In recent times, there has been a renewed agitation for the Republic of Biafra by members of the Movement for the Actualisation of Sovereign State of Biafra (MASSOB).
Nearly 50 years after the Biafran War (6 July 1967 – 15 January 1970) which almost destroyed the unity of Nigeria, its agitators have refused to give up the struggle.
This struggle by some Igbo people to secede from Nigeria started when on May 30, 1967, late Chukwuemeka Odumegwu Ojukwu, a military officer and politician announced a breakaway of the Eastern Region under the new name Republic of Biafra.
This subsequently sparked the Nigerian civil war also known as the Biafran war. The war was between the then Eastern Region of Nigeria and the rest of the country. The war was fought to reunify the country.
Below are some thing you should know about Biafra and the Biafran war.
1. Meaning of Biafra
Little is known about the literal meaning of the word Biafra. The word Biafra most likely derives from the subgroup Biafar or Biafada of the Tenda ethnic group who reside primarily in Guinea-Bissau. The word Biafar thus appears to have been a common word in the Portuguese language back in the 16th century. Biafra, a secessionist state in south eastern Nigeria is believed to have taken its name from the Bight of Biafra (the Atlantic bay to its south).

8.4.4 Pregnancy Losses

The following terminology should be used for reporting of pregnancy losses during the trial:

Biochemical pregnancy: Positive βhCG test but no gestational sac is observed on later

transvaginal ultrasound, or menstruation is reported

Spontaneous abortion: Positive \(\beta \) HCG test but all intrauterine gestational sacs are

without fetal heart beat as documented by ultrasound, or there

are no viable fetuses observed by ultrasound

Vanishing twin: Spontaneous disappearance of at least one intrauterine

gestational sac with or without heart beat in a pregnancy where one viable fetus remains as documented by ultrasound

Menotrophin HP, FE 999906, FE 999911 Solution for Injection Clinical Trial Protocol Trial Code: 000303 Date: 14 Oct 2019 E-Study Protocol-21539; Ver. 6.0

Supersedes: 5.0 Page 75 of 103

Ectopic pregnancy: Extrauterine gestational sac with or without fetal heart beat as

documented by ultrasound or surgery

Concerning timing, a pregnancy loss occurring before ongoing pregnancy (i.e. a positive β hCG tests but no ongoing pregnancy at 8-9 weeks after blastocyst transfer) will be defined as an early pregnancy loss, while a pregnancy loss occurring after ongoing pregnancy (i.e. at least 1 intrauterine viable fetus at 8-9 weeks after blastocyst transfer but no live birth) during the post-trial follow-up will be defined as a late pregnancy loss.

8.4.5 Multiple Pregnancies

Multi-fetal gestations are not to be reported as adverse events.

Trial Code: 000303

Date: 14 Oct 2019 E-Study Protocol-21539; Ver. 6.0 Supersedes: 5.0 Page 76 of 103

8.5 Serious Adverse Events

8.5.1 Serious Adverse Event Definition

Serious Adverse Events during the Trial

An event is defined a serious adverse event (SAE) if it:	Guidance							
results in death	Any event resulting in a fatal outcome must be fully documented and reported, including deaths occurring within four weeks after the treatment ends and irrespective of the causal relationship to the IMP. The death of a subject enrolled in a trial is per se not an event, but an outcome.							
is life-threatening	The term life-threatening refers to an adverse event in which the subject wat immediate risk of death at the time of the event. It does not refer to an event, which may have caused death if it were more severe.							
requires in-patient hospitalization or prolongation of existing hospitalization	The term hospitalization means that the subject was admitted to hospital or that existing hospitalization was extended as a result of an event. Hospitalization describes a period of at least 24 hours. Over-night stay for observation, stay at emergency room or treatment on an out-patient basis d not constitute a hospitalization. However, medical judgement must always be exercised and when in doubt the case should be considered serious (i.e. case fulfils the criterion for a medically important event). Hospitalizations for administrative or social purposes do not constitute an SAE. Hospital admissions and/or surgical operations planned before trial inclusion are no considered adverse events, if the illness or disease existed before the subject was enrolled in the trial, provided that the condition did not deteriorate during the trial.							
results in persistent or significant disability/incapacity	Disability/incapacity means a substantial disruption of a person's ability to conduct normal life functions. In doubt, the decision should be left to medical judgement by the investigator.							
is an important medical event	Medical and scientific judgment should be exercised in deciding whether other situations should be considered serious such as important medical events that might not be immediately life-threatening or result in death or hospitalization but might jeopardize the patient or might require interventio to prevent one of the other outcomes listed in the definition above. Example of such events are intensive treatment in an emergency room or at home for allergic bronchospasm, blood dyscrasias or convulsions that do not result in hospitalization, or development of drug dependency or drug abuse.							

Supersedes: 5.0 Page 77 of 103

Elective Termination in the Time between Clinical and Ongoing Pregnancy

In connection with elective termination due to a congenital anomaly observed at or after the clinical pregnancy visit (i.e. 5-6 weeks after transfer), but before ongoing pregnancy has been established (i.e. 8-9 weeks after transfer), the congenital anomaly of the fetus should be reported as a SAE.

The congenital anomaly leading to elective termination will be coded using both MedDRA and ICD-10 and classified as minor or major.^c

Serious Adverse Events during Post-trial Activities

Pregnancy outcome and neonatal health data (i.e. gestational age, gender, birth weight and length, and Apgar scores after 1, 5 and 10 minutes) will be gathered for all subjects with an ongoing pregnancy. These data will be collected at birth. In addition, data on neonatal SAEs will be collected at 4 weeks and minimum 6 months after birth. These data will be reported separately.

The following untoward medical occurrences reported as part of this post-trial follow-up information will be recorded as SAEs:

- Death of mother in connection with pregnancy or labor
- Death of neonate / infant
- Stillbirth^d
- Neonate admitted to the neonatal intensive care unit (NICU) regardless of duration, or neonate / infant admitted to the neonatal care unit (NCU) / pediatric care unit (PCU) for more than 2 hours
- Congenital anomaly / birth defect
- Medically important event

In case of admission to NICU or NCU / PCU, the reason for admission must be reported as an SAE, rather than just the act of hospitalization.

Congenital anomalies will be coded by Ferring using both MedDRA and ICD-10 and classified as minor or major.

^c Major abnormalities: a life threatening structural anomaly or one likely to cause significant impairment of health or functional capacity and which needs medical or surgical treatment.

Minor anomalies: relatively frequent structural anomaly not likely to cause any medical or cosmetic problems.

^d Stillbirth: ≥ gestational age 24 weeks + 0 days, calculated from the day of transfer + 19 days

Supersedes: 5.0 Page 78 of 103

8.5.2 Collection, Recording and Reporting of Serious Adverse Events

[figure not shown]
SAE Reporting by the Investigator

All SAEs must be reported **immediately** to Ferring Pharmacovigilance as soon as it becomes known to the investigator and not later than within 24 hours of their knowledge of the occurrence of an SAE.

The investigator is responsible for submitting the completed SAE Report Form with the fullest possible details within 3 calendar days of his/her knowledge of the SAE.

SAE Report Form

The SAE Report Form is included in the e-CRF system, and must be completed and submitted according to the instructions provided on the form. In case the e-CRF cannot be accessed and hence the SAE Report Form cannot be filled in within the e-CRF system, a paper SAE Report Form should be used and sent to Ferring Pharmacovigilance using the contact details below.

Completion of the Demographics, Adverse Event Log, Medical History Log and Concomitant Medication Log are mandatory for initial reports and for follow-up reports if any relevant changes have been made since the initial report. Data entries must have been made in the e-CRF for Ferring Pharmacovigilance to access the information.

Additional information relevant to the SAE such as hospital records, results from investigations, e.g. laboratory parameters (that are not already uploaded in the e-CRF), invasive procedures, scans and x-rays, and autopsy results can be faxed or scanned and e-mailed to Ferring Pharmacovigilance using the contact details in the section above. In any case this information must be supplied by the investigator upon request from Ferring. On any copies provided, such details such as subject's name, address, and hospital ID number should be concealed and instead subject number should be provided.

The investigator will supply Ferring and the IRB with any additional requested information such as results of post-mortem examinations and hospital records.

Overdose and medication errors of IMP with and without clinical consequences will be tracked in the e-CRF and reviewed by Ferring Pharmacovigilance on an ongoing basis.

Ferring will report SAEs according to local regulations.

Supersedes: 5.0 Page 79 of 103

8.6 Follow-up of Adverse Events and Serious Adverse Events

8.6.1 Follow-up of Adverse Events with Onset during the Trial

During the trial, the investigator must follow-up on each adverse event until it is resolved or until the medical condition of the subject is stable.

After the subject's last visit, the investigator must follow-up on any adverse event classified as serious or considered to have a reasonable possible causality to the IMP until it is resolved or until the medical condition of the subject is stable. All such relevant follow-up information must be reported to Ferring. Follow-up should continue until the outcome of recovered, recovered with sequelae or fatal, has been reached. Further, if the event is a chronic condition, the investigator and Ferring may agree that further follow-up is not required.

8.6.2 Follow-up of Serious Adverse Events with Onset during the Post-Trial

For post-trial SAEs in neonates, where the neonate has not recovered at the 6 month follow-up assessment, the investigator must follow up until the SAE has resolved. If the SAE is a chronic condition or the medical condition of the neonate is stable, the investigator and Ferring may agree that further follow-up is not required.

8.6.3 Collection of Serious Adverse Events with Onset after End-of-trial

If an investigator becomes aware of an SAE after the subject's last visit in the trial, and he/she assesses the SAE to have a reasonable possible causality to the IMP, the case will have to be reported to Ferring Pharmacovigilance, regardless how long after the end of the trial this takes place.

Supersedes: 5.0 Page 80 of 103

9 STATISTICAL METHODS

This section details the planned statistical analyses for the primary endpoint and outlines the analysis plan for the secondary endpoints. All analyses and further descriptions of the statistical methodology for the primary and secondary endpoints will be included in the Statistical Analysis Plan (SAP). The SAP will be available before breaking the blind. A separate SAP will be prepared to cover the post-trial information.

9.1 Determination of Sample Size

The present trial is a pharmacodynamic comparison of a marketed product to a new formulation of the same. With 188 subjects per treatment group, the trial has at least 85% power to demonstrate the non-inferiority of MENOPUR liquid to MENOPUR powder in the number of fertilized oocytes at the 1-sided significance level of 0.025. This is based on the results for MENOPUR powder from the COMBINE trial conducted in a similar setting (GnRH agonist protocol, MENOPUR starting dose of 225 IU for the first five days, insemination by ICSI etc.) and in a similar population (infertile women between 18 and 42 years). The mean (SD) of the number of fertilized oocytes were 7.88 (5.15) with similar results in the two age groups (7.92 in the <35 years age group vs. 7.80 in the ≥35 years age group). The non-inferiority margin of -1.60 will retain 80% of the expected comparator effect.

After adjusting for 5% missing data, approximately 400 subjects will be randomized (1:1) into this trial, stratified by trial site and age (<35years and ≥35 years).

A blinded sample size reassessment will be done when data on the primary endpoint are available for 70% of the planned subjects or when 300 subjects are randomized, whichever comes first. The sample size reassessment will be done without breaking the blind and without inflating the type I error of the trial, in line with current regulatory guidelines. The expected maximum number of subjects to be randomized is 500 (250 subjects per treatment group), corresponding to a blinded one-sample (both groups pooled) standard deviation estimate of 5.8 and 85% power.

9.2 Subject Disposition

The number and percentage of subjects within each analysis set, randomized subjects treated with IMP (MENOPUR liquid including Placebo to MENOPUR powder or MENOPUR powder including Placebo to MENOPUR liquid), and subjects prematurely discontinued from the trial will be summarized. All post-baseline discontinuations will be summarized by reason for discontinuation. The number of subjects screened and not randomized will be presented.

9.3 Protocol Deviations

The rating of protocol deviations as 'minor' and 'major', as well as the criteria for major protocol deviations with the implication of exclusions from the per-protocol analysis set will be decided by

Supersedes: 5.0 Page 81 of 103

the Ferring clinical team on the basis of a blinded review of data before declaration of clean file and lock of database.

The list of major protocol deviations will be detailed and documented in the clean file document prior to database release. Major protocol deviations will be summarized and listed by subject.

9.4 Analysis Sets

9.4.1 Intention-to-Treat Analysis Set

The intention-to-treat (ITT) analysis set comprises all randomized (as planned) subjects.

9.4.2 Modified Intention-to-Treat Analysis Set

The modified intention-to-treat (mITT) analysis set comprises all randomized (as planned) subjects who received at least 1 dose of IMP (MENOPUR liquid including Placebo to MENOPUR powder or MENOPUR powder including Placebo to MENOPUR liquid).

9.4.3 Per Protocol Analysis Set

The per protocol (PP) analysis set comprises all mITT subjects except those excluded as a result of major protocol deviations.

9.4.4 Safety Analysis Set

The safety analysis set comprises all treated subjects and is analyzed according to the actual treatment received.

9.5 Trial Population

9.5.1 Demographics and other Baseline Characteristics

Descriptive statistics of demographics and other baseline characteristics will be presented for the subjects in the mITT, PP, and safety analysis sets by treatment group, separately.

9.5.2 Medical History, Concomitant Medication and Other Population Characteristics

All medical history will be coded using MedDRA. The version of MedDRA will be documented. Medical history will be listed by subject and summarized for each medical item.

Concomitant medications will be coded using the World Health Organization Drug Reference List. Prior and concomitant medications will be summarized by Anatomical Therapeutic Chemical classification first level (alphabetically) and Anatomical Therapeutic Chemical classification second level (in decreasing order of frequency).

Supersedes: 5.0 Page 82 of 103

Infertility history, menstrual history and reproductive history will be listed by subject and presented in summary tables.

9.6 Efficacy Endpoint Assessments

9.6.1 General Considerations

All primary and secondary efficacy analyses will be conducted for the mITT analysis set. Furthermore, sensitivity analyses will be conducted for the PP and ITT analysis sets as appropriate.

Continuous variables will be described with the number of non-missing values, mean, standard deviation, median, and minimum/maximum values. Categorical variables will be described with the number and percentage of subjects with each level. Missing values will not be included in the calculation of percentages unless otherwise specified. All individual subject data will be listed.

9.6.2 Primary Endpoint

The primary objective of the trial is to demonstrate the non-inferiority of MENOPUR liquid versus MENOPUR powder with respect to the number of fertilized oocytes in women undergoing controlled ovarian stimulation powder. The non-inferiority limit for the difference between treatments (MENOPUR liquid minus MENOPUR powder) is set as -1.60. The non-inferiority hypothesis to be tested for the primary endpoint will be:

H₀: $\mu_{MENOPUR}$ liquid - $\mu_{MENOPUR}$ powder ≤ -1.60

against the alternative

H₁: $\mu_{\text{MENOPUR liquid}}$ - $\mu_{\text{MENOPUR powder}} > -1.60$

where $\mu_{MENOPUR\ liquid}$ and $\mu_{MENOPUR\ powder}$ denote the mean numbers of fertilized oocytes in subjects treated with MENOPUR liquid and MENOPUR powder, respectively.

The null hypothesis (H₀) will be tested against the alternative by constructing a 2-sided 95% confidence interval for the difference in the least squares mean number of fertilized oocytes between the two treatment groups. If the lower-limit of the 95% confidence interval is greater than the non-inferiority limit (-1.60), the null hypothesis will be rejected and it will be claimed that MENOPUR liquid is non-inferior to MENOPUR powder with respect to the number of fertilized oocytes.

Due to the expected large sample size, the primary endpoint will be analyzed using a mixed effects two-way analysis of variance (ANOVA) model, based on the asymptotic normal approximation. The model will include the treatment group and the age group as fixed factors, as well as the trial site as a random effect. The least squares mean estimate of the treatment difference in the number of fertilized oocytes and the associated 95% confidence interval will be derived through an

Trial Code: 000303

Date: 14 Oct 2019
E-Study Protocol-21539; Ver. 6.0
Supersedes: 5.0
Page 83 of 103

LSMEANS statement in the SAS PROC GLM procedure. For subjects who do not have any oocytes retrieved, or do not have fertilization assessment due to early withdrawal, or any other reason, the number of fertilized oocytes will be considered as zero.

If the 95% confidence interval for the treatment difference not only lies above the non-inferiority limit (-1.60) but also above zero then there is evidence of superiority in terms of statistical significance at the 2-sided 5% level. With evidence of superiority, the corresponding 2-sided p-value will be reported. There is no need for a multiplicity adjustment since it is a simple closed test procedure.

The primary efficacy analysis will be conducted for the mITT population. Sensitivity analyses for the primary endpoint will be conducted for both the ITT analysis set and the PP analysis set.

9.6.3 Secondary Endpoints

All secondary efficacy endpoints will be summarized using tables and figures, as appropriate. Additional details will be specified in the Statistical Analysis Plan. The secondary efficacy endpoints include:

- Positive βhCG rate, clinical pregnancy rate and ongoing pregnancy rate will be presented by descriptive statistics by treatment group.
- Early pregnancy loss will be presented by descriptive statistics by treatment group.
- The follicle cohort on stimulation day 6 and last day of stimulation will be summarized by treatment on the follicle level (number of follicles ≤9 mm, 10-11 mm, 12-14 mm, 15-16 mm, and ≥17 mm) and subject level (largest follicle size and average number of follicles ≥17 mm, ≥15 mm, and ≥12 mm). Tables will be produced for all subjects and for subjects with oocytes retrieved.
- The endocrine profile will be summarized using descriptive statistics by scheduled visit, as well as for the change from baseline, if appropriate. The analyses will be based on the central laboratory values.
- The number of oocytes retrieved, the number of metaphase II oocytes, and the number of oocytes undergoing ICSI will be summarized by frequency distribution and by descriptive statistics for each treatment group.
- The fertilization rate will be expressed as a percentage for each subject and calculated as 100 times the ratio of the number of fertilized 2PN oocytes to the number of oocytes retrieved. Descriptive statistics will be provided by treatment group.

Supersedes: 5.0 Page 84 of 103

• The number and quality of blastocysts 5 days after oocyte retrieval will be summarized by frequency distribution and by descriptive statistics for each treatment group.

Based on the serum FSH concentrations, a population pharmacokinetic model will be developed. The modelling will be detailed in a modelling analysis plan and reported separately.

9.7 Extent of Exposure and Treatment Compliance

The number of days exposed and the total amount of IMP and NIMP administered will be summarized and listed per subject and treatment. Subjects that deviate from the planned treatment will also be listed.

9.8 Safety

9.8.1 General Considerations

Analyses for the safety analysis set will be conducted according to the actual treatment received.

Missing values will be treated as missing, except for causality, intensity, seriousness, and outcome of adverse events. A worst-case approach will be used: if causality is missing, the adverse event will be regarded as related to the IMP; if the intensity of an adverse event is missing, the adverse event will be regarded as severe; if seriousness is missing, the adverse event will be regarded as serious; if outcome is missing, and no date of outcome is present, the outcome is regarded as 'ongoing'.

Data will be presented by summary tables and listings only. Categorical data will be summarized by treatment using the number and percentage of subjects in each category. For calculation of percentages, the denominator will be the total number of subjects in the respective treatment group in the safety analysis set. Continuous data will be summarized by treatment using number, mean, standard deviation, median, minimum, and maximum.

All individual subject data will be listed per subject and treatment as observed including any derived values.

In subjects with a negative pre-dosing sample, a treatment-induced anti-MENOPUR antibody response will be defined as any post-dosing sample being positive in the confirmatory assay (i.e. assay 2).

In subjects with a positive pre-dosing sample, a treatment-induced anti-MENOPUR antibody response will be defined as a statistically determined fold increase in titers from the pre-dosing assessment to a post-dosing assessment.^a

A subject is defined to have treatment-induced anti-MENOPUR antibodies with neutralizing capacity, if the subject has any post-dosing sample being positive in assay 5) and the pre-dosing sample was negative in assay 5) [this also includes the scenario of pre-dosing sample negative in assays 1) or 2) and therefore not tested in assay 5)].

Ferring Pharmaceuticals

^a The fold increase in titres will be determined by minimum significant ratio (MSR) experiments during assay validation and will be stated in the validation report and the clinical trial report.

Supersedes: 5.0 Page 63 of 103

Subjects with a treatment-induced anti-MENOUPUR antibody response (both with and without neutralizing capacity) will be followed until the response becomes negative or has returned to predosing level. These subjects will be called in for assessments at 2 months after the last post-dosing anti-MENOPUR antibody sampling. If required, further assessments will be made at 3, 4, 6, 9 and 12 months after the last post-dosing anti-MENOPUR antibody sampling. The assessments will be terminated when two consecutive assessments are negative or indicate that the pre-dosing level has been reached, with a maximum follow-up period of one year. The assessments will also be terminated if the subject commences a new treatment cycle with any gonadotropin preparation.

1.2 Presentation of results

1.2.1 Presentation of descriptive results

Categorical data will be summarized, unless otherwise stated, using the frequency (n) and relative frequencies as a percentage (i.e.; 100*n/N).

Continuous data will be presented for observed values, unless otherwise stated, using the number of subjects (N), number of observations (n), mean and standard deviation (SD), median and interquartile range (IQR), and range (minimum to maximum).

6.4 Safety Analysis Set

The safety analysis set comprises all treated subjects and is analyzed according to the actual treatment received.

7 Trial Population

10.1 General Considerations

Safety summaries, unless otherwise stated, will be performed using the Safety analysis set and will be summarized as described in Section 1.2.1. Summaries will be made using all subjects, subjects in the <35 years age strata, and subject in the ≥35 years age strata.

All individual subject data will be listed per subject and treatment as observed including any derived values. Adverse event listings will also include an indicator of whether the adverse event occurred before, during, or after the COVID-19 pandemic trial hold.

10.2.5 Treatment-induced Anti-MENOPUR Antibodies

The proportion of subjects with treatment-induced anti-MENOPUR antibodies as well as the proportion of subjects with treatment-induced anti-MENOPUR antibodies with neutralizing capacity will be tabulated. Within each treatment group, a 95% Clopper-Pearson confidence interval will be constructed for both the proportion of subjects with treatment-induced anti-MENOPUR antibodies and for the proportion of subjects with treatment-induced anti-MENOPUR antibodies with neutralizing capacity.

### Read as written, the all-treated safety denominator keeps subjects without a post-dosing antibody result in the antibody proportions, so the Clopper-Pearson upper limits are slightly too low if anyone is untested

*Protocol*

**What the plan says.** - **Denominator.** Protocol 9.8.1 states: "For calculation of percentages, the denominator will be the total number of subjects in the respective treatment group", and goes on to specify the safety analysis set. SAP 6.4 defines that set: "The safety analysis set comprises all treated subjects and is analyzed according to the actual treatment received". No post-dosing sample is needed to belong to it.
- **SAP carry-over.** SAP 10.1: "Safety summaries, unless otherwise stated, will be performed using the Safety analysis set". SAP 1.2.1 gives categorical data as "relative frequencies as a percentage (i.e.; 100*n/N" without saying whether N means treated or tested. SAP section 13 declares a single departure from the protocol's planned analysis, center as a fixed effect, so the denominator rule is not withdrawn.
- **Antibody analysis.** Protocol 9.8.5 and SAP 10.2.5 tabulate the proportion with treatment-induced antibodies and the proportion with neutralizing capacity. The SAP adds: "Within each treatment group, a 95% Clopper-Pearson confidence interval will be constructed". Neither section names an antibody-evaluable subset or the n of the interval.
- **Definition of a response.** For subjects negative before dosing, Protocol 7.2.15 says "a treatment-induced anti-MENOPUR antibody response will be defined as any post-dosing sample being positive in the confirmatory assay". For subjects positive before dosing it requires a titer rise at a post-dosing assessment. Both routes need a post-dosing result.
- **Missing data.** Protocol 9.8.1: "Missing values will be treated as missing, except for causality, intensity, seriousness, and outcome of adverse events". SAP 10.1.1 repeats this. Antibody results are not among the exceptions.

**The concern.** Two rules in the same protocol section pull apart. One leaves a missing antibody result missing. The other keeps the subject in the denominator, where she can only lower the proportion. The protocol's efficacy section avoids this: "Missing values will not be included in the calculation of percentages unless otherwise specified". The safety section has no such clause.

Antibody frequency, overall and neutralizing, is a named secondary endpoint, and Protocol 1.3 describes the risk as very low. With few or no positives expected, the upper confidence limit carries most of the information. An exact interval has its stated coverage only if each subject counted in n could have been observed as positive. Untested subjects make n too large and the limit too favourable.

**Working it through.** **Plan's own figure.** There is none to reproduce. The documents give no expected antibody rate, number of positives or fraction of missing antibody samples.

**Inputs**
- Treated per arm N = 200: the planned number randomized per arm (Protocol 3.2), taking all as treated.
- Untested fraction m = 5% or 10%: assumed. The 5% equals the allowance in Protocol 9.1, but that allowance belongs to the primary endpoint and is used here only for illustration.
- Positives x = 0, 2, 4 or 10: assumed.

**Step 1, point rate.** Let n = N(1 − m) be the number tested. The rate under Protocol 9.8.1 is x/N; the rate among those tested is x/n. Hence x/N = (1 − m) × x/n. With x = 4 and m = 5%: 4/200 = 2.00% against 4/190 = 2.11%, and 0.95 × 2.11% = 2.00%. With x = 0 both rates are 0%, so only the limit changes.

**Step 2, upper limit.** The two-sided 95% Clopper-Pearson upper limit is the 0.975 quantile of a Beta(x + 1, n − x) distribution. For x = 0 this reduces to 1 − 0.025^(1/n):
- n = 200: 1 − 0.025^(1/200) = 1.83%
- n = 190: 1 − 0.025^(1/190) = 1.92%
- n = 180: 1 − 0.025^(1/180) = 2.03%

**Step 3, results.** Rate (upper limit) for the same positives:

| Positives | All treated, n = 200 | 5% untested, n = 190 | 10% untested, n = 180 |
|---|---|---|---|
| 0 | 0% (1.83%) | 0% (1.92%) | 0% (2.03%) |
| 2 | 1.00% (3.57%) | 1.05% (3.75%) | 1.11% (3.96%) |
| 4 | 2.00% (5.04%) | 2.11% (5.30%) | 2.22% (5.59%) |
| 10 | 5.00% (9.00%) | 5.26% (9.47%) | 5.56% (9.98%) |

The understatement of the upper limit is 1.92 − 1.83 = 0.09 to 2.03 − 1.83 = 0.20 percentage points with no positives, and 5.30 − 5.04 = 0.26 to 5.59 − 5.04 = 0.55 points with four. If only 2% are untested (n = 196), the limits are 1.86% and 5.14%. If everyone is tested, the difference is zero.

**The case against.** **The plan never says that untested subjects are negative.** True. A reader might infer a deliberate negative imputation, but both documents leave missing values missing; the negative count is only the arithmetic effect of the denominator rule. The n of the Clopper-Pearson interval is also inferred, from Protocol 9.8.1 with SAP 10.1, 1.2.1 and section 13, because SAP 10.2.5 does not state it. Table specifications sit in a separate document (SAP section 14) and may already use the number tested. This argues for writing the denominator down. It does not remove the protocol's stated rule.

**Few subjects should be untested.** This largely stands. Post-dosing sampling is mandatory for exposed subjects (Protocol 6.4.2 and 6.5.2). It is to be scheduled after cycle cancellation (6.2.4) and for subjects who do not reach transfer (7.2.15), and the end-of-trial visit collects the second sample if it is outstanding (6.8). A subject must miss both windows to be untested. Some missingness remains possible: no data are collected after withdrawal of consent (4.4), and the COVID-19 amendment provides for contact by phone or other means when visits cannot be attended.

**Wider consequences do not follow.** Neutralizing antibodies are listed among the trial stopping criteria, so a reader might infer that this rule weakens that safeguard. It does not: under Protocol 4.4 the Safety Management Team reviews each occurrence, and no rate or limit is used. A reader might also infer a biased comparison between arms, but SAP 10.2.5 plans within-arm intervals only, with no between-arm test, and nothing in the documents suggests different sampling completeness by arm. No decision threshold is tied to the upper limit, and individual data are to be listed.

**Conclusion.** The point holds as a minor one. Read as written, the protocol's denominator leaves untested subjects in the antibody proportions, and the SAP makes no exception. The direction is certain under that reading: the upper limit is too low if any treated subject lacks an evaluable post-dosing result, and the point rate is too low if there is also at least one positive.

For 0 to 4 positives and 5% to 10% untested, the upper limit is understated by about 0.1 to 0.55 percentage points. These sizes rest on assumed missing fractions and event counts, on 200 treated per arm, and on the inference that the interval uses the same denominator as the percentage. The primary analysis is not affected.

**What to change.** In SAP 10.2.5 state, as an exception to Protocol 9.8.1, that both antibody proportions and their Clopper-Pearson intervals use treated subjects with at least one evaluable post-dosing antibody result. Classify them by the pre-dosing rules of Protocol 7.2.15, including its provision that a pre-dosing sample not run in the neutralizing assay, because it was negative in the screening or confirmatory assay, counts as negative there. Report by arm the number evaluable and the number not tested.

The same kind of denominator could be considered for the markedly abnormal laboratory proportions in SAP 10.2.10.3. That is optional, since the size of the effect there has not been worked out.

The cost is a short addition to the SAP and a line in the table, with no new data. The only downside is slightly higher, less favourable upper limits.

2. What caused the war
According to local and foreign war historians the immediate causes of the Nigeria civil war in 1966 included: a military coup (carried out by Maj. Nzeogwu which led to the death of Tafawa Belewa, etc), a counter-coup (led by Gowon, which led to the brutal murder of Aguiyi Ironsi, Fajuyi, etc) and the 1966 anti-Igbo pogrom in the north (persecution of Igbo people living in Northern Nigeria).
3. Over one million people died in the war
The war which lasted for 30 months took the lives of more than one million people. Some died in the battle while others were lost majorly through famine, and hunger. There were over 50,000 casualties of soldiers both from Biafran side and the Nigerian military.
4. The Biafran money
I’m commenting ‘cos you claim to present authentic African news. Unfortunately what you’ve written here are mostly skewed to your misinformation and it’s best admixture of crass error and half truths; shame on your inability to incorporate sound investigative journalism in your practice.